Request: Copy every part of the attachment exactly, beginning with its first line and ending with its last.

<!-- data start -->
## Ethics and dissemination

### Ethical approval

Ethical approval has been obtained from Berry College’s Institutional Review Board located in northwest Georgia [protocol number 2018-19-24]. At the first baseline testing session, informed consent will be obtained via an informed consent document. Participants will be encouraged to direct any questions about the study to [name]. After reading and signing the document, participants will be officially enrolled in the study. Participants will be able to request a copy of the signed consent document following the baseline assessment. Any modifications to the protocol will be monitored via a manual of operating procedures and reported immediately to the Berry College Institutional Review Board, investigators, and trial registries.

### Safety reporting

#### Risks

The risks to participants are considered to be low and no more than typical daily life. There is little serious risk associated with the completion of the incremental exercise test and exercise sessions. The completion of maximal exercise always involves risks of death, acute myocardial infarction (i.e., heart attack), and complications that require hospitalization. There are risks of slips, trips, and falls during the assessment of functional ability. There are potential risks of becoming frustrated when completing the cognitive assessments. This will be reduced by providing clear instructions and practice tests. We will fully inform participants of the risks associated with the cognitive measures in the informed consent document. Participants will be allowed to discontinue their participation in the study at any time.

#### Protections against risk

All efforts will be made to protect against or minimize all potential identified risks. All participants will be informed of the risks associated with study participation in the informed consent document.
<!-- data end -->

## Ethics and dissemination

### Ethical approval

Ethical approval has been obtained from Berry College’s Institutional Review Board located in northwest Georgia [protocol number 2018-19-24]. At the first baseline testing session, informed consent will be obtained via an informed consent document. Participants will be encouraged to direct any questions about the study to [name]. After reading and signing the document, participants will be officially enrolled in the study. Participants will be able to request a copy of the signed consent document following the baseline assessment. Any modifications to the protocol will be monitored via a manual of operating procedures and reported immediately to the Berry College Institutional Review Board, investigators, and trial registries.

### Safety reporting

#### Risks

The risks to participants are considered to be low and no more than typical daily life. There is little serious risk associated with the completion of the incremental exercise test and exercise sessions. The completion of maximal exercise always involves risks of death, acute myocardial infarction (i.e., heart attack), and complications that require hospitalization. There are risks of slips, trips, and falls during the assessment of functional ability. There are potential risks of becoming frustrated when completing the cognitive assessments. This will be reduced by providing clear instructions and practice tests. We will fully inform participants of the risks associated with the cognitive measures in the informed consent document. Participants will be allowed to discontinue their participation in the study at any time.

#### Protections against risk

All efforts will be made to protect against or minimize all potential identified risks. All participants will be informed of the risks associated with study participation in the informed consent document.